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Dimitry K., Esq.
Dimitry K., Esq., Attorney
Category: Family Law
Satisfied Customers: 41221
Experience:  I provide family and divorce law advice to my clients in my firm.
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I have a Consent Judgment in Michigan. We have

Customer Question

I have a Consent Judgment for divorce in Michigan. We have 3 children. A clause within it states that if we take the kids to a Church, it must be a Catholic Church. Since then, my wife, our child, and myself, have been attending a Christian church. It was ruled yesterday that I have to abide by that unless she consents to change it. when I asked the Judge how we're supposed to go to church without taking my children, he replied that he didn't know. Furthermore, he ruled that we can only bring up two items anytime we file a motion- that that's all he will hear. How is this even justified? I thought he had to hear everything and consider all facts before making a decision? He didn't even hear the motions or responses in their entirety that day, nor did he even review the evidence! Is this even legal? Is this something I should take to an Appellate Court?
Submitted: 2 years ago.
Category: Family Law
Expert:  Dimitry K., Esq. replied 2 years ago.
Thank you for your question. Please permit me to assist you with your concerns. I am sorry to hear that you find yourself in this situation. Am I presuming correctly that you and your ex are of different faiths? Does she have primary custodial rights?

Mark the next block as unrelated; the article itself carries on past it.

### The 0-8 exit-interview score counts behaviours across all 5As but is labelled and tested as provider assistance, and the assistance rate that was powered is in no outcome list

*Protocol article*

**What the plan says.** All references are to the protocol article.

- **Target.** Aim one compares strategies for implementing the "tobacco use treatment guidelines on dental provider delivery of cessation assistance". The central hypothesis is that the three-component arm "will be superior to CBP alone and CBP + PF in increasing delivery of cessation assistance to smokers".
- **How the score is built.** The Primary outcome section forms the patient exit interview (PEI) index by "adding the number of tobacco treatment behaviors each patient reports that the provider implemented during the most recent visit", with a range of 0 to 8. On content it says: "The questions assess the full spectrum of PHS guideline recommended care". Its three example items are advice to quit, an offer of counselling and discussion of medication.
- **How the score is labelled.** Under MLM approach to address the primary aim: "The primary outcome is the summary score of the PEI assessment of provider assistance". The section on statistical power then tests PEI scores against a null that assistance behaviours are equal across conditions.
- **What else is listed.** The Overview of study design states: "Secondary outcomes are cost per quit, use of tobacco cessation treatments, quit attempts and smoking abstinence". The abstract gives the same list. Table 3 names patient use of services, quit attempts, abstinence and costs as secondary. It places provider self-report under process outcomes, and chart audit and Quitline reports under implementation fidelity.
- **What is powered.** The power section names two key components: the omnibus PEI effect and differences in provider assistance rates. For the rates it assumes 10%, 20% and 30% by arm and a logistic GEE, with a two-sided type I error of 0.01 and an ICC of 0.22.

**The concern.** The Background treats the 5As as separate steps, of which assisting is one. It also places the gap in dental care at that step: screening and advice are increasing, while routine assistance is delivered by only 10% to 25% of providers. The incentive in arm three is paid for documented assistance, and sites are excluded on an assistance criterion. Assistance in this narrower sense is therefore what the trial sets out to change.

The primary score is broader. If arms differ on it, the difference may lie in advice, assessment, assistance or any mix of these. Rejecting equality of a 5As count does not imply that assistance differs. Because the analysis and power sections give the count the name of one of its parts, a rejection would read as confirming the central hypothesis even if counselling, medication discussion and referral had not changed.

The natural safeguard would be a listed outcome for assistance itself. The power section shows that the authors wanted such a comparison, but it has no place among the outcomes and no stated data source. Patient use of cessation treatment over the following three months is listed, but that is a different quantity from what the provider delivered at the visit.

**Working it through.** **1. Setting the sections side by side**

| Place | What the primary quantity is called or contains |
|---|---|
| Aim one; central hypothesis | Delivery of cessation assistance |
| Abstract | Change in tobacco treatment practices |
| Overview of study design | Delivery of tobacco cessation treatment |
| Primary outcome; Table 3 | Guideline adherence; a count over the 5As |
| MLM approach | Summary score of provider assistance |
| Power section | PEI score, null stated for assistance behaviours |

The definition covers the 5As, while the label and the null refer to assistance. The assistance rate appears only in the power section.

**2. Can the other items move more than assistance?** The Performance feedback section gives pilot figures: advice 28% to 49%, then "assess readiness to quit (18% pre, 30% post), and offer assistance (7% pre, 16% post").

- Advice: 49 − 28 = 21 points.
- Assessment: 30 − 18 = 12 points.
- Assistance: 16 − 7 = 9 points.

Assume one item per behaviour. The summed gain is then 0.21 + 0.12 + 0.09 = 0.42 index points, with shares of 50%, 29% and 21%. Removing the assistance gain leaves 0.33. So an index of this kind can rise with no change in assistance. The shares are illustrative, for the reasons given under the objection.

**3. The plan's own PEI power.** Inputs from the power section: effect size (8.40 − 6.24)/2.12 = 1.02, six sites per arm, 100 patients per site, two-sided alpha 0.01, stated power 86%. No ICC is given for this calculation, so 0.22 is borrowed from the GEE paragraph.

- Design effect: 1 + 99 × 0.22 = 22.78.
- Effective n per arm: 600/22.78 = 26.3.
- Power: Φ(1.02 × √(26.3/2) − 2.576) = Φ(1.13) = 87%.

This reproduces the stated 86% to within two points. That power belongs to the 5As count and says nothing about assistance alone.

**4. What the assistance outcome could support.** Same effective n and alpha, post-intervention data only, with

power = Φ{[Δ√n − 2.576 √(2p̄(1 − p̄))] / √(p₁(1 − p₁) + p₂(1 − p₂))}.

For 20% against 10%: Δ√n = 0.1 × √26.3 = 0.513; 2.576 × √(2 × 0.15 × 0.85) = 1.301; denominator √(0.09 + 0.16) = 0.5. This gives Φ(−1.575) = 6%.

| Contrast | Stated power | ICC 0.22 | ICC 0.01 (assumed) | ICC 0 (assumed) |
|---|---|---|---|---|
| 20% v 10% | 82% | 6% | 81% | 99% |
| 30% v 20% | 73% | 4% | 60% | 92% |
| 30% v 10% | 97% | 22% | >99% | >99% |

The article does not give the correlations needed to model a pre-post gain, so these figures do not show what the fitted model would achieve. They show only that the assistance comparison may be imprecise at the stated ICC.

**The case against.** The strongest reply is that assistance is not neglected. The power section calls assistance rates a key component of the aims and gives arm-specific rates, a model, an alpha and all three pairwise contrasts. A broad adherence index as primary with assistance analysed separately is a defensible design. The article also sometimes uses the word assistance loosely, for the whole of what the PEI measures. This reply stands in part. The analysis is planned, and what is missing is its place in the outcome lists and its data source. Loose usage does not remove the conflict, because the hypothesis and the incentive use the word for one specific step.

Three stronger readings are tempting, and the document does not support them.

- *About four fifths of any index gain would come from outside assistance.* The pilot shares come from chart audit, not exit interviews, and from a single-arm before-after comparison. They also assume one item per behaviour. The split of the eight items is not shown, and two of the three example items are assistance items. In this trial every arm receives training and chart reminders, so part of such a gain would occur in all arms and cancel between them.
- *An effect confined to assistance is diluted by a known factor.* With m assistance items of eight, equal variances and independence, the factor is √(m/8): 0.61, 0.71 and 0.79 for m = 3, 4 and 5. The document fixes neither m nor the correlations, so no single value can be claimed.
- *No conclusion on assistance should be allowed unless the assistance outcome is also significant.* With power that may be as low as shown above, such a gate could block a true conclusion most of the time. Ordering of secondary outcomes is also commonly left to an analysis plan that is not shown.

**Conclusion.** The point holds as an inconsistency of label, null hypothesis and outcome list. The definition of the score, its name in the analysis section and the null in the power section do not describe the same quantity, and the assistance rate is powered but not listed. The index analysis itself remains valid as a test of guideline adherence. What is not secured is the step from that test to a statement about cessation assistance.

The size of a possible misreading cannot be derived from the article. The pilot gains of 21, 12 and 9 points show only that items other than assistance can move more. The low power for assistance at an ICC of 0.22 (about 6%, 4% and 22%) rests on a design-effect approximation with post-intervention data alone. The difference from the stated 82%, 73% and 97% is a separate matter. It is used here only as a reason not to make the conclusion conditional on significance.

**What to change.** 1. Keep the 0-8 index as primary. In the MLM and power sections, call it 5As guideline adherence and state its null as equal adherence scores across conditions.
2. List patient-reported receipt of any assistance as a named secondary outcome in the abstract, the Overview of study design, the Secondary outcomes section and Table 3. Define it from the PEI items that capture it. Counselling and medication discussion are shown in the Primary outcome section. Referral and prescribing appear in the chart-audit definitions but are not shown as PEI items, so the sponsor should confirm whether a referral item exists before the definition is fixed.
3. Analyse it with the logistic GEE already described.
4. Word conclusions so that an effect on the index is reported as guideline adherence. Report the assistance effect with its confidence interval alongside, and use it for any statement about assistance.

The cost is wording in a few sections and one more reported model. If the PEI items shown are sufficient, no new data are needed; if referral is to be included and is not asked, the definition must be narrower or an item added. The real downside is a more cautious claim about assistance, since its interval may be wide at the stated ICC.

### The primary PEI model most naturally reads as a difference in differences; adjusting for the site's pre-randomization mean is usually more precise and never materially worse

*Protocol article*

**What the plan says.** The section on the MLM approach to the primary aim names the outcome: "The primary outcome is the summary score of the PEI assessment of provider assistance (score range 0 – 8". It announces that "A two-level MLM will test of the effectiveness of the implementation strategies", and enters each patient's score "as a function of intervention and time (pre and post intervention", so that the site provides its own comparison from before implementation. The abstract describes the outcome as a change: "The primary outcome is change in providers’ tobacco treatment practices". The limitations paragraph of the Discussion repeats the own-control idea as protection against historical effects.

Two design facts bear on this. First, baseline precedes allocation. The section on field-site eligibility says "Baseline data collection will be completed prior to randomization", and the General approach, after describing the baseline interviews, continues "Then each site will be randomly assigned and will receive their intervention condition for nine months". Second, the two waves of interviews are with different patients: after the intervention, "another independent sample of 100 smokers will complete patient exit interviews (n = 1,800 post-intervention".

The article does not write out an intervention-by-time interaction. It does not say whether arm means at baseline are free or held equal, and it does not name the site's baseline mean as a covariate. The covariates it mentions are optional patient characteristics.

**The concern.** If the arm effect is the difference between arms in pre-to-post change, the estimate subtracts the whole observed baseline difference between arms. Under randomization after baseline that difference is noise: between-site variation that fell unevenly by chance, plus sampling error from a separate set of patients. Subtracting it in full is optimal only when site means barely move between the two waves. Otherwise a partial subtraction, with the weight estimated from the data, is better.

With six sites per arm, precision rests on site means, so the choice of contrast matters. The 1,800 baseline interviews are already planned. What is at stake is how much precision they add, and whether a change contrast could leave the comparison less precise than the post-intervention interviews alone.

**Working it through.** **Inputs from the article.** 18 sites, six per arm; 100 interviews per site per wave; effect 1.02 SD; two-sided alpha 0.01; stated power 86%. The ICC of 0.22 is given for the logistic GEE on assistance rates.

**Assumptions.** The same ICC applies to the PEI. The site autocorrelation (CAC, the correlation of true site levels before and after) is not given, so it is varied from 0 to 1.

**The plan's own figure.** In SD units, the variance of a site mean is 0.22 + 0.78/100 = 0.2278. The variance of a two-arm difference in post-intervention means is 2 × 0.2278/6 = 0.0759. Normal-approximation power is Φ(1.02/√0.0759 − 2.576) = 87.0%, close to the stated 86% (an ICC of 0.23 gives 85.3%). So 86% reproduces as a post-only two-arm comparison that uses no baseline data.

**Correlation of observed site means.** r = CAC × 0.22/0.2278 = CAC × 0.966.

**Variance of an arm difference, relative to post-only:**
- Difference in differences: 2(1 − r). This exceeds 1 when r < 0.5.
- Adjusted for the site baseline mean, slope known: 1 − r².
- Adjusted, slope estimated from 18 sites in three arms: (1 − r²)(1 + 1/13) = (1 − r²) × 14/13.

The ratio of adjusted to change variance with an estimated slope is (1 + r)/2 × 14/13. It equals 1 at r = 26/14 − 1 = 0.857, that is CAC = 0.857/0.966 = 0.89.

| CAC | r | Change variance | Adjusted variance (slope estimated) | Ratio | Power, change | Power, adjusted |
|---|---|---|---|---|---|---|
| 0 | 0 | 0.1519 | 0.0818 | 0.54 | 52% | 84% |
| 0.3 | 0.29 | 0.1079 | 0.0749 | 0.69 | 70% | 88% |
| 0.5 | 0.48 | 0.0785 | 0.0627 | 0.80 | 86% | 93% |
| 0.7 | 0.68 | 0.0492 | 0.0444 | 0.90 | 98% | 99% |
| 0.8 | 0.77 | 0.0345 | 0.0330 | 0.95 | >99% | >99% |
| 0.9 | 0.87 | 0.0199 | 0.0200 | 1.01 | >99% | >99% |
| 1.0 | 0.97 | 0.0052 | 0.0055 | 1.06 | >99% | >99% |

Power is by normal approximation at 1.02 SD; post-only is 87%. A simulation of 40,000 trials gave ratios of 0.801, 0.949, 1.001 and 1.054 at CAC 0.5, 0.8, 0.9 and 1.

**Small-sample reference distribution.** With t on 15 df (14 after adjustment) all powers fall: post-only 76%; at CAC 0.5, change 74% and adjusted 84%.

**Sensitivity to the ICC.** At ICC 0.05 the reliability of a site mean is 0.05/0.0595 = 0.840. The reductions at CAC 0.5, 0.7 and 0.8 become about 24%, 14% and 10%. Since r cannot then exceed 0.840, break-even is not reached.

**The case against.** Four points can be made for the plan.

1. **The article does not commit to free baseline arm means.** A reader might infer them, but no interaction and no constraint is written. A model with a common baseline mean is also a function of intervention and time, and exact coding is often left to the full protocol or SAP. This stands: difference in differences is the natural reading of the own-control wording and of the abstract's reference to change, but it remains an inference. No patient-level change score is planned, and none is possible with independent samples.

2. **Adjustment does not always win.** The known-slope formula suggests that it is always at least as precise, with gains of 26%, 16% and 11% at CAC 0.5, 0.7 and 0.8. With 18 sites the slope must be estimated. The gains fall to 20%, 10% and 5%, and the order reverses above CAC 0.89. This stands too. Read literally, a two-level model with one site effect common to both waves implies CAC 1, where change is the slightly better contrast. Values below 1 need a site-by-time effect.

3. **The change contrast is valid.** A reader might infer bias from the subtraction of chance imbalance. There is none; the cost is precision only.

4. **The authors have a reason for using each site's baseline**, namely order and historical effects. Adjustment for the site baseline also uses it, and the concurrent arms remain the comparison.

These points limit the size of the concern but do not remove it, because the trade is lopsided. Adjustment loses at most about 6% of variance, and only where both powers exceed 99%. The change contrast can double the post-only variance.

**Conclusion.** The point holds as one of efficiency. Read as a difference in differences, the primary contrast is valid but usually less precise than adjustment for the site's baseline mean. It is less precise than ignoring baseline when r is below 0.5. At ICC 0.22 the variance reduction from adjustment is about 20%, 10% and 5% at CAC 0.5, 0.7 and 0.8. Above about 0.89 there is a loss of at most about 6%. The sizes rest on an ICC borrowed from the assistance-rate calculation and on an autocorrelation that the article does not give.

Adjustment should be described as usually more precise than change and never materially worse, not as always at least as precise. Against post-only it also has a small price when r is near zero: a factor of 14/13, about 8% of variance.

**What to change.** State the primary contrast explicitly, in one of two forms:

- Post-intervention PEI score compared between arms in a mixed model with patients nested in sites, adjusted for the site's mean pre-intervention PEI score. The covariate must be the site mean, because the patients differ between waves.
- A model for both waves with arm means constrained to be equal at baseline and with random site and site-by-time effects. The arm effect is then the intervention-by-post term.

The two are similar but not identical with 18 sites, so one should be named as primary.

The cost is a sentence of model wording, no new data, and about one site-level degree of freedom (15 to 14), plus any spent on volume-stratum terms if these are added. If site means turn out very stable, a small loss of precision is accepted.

Customer: replied 2 years ago.
We are of different faiths and we have Joint Legal Custody.
Expert:  Dimitry K., Esq. replied 2 years ago.
Hmm, in that situation at least in most cases the courts permit parents to take the children to their specific faiths and not generally limit such actions to one specific denomination unless the parties so agreed in the custodial agreement. If this was something that was not initially modified or negotiated the judge is technically right to keep the clause 'as is', but if you changed your faith, became more spiritual, and are seeking to provide such information to your children, I would suggest filing for a 'motion for reconsideration' to the courts, and then seek an appeal. I must be honest and state that such orders tend to be upheld unless you made that decision in the past without understanding or knowledge, but you can claim that exposure to other faiths or other denominations is ultimately in the child's best interest, and use that as grounds for filing. Sincerely, ***** *****
Customer: replied 2 years ago.
What about the 2 items per motion? And not hearing a motion, response, or counter in its entirety?
Expert:  Dimitry K., Esq. replied 2 years ago.
Hi, The judge can choose to refuse to re-litigate terms of the agreement if he believes that the issue are not based on an emergency review or where there is no substantial change in circumstance. The courts tend to dislike a constant review so placing a limit if nothing substantially changed is something that most courts honor and uphold. That is not unethical or a violation of the judge's role. Sincerely, ***** *****